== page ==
Astro890 L8: So you wanna build an instrument?
Paul Martini, May 14, 2008
Today we will cover the process of building an instrument. There are four broad steps to
go from an idea to a working instrument on a telescope. These are:
- Step I: Science Case, Conceptual Design, and Funding
- Step II: Requirements and the Detail Design
- Step III: Construction and Testing
- Step IV: Commissioning
Most astronomers who contribute to an instrument project will contribute at Step I,
particularly with writing the detailed science case, which often turns directly into part of
the funding proposal. The astronomer might also develop the conceptual design. The next
most common area where astronomers may encounter the instrument is at Step IV, the
commissioning phase. Those who truly consider themselves ‘instrumentalists’ will also
work on Steps II and III. A subset of instrumentalists may actually do all of this work too,
at least for small instruments, but for the most part instrumentalists will meet regularly
with (and usually manage) the engineers, vendors, machinists, and technicians who do
this work as well as determine the detailed requirements of the instrument, evaluate
tradeoffs in the detail design (e.g. between cost, schedule, functionality), and help with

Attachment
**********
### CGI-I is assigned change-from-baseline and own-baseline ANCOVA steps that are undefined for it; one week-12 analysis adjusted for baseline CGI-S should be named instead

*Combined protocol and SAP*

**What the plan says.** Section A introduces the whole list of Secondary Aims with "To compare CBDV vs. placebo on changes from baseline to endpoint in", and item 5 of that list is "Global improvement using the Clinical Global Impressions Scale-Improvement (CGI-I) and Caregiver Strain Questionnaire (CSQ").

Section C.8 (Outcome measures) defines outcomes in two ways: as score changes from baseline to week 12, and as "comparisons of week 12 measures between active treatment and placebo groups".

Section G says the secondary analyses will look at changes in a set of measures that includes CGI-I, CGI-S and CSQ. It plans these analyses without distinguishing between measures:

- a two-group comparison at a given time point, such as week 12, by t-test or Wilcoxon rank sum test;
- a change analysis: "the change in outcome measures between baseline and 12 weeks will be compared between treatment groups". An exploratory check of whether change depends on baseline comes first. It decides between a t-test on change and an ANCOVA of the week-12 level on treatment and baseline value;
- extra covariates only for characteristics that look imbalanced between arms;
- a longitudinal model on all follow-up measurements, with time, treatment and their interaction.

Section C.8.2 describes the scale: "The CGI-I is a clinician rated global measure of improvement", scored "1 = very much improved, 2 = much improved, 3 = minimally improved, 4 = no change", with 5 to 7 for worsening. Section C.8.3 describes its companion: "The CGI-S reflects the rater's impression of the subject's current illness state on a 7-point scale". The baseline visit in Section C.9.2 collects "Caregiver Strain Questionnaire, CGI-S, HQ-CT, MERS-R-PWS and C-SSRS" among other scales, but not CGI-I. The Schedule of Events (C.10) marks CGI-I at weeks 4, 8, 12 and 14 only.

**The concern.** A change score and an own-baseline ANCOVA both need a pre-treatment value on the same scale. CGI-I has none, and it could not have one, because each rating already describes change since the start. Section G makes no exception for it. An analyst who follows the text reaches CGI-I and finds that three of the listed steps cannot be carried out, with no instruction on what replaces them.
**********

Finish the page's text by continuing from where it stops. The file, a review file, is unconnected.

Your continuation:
testing before deployment.
Now we will look at these steps in more detail. Keep in mind that the extent to which one
needs to follow these steps is proportional to at least the square of the instrument’s cost.
This means that simple & cheap instruments generally do not have a big staff and do not
go through multiple design reviews, while complex instruments for large telescopes have
large staffs and many many reviews, often by external committees.
Step I: Science Case, Conceptual Design, and Funding
Successful instruments are the intersection of what you want and what is possible. To
determine what you really
need (not just want), you need to understand your science case
very well. To determine what is possible, you need to consider: 1) how much money you
have; 2) what is physically possible to build. Examples of the second include
considerations such as the materials you need must actually exist (no instrument can be
built of Unobtainium), the telescope can hold the weight of the instrument, the instrument
will fit on the telescope, the dispersing elements can be manufactured, etc. While a
particular science goal will ultimately drive the instrument, the instrument design that
emerges from Step I will usually be the result of several iterations between the science
case, funding realities, and the conceptual design.